Foodora to exit Canada

Despite increased demand for food delivery, the company claims it was unable to reach a leadership position in a saturated market.
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Story has been updated below with comment from Foodora.

Food delivery app Foodora plans to end operations in Canada within two weeks, the company announced on Monday.

In a statement, Germany-based Foodora said it has filed a notice of intention to make a proposal and plans to cease operations effective the end of day on May 11th. It cited an inability to achieve a leadership position within a saturated market – which also includes SkipTheDishes, UberEats and DoorDash – as the motivating factor in the decision.

David Albert, managing director of Foodora Canada, added in a statement that food delivery “requires a high volume of transactions to turn a profit” and the company had “been unable to get to a position which would allow us to continue to operate without having to continually absorb losses.”

Foodora did not respond to questions from strategy about its market share or order volume. In 2018, $1 billion was spent on food orders through delivery apps in Canada, with research from Angus Reid last year suggesting 29% of all Canadians have used a food delivery app at least once. Most research has also suggested a surge in online food orders and more local establishments that didn’t previously offer delivery have turned to services like Foodora to provide it. On Tuesday, its parent company Delivery Hero announced it had seen a doubling in orders and revenue globally in its Q1 results.

Foodora launched in Canada when the company purchased delivery app Hurrier in late 2015. Last year, Foodora also launched its “Shops” function, allowing local businesses other than restaurants to offer delivery, such as craft breweries, coffee shops and local pharmacies. In the month since non-essential businesses have been ordered to close across Canada, many that were not able to set up their own delivery services have promoted their Foodora availability.

Major retailers had also tapped Foodora to test the delivery waters. The LCBO had partnered with Foodora to provide alcohol delivery, beginning with pilots in Toronto and Ottawa that had been continuing through the pandemic. A spokesperson for the LCBO said in an email to strategy that the alcohol retailer is currently “exploring additional services with the goal of offering as many safe and convenient shopping options as possible” for its customers.

Convenience store chain 7-Eleven began offering deliveries through Foodora in late 2018, beginning with 48 locations in Toronto, Vancouver, Calgary, and Edmonton, though the chain also began offering delivery from 300 locations in several major Canadian markets through Uber Eats last summer.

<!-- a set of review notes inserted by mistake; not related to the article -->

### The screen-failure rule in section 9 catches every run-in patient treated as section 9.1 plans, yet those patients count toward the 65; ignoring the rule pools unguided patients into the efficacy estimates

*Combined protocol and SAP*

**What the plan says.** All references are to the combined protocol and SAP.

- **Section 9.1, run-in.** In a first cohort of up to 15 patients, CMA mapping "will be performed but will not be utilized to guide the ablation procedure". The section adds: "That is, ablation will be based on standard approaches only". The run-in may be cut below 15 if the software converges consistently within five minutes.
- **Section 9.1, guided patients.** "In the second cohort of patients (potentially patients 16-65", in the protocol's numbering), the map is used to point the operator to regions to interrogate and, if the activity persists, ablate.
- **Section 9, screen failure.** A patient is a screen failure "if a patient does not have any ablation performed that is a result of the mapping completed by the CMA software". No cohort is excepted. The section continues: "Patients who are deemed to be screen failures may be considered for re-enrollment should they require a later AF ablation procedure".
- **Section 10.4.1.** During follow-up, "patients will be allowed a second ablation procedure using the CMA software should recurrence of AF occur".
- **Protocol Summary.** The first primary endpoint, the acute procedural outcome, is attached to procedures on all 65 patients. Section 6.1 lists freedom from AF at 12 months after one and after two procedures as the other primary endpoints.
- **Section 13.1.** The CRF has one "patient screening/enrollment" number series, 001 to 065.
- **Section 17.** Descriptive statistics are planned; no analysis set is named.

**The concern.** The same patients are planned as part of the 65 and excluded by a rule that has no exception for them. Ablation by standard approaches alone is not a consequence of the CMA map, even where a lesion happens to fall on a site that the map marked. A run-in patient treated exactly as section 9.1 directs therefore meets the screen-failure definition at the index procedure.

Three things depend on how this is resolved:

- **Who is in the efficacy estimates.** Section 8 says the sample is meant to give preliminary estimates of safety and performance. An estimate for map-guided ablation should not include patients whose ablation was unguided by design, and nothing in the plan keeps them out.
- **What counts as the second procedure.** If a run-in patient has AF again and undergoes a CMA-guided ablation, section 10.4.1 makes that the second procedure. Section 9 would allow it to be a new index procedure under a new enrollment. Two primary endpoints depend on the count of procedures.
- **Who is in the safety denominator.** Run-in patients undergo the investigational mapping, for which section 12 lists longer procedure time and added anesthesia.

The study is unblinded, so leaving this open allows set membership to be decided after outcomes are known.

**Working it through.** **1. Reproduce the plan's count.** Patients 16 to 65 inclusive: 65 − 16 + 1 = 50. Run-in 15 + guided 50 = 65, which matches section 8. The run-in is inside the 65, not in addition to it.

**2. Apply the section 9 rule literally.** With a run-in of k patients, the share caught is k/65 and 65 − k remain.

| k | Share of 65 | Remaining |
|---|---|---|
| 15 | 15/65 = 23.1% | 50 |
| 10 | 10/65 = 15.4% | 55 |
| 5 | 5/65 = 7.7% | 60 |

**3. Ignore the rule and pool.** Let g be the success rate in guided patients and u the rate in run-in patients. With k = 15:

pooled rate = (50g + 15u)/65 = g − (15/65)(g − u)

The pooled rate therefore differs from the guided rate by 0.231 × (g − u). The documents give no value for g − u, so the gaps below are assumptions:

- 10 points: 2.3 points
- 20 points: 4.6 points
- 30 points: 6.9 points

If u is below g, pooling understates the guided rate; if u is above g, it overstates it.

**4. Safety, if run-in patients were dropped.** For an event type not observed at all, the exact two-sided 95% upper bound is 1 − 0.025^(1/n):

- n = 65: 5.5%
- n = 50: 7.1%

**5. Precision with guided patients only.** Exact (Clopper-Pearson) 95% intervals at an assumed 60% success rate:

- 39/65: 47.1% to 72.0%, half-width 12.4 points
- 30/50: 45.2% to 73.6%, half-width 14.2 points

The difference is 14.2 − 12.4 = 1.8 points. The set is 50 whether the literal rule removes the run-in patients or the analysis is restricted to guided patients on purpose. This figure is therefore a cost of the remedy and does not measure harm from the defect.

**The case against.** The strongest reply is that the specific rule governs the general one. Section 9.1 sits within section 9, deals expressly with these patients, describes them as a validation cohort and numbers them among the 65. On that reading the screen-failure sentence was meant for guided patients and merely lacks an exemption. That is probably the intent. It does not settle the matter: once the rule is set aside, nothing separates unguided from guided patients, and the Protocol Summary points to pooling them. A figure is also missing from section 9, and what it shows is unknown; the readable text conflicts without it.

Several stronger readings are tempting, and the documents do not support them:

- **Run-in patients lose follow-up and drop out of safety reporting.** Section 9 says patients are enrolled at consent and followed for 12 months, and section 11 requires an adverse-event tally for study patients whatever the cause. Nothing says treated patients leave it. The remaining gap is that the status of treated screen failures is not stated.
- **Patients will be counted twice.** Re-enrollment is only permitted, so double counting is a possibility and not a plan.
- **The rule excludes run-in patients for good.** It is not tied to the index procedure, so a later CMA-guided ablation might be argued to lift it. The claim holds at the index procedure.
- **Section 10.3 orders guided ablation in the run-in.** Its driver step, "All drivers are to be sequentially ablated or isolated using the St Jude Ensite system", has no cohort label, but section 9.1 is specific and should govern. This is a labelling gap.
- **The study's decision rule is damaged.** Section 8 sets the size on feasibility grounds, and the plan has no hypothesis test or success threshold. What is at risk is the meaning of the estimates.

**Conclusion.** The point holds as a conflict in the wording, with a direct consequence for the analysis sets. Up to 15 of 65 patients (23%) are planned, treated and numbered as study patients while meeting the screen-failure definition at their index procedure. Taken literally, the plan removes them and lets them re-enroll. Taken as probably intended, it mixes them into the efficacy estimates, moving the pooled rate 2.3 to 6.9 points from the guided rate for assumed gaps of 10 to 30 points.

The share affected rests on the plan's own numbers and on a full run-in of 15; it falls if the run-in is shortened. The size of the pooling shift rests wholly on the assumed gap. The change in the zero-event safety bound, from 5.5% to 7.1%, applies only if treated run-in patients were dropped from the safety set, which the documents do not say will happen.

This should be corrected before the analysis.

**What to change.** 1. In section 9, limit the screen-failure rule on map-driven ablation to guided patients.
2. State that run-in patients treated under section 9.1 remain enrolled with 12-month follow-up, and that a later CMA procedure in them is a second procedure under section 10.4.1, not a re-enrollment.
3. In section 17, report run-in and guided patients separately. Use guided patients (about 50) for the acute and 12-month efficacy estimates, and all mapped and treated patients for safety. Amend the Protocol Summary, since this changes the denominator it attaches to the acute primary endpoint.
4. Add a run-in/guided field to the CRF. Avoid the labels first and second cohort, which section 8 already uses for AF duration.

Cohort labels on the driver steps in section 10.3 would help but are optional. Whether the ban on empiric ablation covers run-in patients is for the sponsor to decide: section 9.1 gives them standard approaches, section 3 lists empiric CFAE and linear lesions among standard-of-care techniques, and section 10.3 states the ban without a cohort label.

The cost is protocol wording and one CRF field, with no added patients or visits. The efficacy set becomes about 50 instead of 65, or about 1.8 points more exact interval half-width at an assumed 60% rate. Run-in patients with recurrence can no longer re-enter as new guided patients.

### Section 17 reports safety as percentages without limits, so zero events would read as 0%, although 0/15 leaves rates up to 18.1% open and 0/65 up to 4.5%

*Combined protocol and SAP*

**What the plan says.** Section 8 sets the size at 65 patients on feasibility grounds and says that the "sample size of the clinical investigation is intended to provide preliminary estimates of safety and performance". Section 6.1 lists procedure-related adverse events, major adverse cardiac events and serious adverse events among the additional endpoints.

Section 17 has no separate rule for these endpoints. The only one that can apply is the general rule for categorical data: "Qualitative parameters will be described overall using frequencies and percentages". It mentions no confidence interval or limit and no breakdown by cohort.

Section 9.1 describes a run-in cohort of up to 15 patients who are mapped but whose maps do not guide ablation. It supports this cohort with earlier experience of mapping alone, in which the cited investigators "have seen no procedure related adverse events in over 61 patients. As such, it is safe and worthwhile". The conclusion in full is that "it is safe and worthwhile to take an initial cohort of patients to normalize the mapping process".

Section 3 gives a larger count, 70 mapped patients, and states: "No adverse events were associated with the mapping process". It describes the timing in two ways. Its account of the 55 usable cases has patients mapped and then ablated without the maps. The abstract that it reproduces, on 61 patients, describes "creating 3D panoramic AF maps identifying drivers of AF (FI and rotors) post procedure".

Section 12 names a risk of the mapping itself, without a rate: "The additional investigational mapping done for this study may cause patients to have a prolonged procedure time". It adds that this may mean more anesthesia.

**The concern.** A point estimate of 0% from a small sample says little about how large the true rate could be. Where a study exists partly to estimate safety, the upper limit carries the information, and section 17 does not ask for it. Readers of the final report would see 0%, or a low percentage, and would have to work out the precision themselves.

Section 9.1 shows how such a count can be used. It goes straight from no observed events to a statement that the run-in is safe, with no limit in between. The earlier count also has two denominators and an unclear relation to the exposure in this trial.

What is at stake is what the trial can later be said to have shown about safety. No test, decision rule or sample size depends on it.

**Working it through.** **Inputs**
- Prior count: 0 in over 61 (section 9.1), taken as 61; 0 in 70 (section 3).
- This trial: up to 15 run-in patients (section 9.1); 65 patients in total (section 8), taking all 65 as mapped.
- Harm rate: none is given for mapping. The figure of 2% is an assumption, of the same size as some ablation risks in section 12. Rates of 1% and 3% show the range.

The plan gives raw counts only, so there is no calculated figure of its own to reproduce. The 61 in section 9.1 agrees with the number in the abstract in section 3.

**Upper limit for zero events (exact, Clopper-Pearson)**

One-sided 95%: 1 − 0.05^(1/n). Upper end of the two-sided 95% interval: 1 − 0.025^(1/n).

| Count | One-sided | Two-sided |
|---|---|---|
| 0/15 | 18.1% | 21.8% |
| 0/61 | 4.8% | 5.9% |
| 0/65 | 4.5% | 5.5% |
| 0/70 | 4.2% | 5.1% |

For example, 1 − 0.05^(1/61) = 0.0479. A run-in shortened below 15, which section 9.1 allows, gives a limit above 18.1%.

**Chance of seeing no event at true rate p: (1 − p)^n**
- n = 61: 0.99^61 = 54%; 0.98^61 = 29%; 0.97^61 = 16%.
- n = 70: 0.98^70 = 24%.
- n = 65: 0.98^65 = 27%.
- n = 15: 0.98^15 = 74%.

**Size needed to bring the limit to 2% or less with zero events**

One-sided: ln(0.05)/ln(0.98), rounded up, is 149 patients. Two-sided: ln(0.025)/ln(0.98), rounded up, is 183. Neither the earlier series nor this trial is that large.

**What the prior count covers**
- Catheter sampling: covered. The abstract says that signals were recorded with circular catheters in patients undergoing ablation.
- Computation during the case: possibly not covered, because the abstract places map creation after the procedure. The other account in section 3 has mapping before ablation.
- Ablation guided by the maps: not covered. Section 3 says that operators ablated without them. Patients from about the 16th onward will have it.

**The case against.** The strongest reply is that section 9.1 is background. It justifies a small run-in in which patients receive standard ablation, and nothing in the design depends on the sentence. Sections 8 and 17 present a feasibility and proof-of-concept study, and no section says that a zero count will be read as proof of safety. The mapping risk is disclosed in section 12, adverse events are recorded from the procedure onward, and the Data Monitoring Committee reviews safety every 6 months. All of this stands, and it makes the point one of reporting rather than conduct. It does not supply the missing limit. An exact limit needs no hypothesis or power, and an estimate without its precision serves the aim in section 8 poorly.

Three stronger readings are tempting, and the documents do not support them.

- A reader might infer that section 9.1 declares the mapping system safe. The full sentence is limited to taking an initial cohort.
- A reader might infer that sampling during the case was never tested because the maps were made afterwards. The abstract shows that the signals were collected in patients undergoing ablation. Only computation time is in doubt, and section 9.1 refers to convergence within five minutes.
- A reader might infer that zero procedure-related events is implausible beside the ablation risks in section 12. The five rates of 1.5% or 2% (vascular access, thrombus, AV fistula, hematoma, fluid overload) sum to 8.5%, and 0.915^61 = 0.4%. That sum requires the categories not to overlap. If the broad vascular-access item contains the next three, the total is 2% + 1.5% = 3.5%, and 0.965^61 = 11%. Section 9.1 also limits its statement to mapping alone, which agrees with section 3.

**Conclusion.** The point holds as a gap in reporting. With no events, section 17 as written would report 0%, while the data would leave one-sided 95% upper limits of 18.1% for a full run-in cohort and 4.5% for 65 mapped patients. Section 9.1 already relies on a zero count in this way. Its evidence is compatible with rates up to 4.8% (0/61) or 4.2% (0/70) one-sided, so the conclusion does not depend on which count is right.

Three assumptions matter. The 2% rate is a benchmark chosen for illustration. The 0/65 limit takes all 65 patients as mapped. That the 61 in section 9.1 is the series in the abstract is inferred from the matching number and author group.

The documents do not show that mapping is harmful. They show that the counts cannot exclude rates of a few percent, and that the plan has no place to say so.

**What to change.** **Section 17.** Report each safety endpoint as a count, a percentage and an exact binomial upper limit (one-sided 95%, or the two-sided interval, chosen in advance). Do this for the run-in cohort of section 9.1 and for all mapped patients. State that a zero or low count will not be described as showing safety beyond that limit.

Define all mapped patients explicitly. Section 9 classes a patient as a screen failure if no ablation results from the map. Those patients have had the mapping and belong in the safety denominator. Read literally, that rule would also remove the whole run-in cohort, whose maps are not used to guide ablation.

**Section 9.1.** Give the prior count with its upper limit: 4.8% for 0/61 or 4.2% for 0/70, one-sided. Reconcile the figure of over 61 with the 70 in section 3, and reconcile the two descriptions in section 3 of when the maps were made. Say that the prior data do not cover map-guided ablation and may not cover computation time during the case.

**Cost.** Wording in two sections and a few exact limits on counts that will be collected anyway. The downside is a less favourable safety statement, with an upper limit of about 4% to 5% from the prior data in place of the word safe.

Foodora’s decision to end its Canadian operations also comes two months after the Ontario Labour Relations Board rejected an argument from the company that its couriers should not be allowed to unionize because they are “independent contractors” – the results of the union vote, which was held last summer, was set to be revealed in the near future. A statement from Foodsters United (which represents Foodora couriers within the Canadian Union of Postal Workers) described the decision to close as “poorly thought out” and “cruel,” given the even more precarious situation couriers find themselves in during the pandemic, and asked the company to reverse its decision, given the fact that its “giant multinational” parent company can afford to continue operations.

Update, 1:45 p.m.: Foodora did not initially respond to questions about whether the unionization effort impacted its decision to exit the Canadian market, but in an email sent after this story was published, a spokesperson for Foodora said it was not leaving the market due to the “ongoing legal dispute with CUPW.”

“Rather, we have tried different ways of making our business work in major markets across Canada, including trialling logistics as a service, focusing on specific segments and new verticals, and many other tactics. Unfortunately, these strategies have not generated the desired results over time. We operate in a competitive space; market conditions in Canada, and our current position in that market, are the reasons why we have made the decision to wind down our operation. Our business requires great scale to succeed, and unless you can get there, it’s unlikely to become profitable and attractive to users.”

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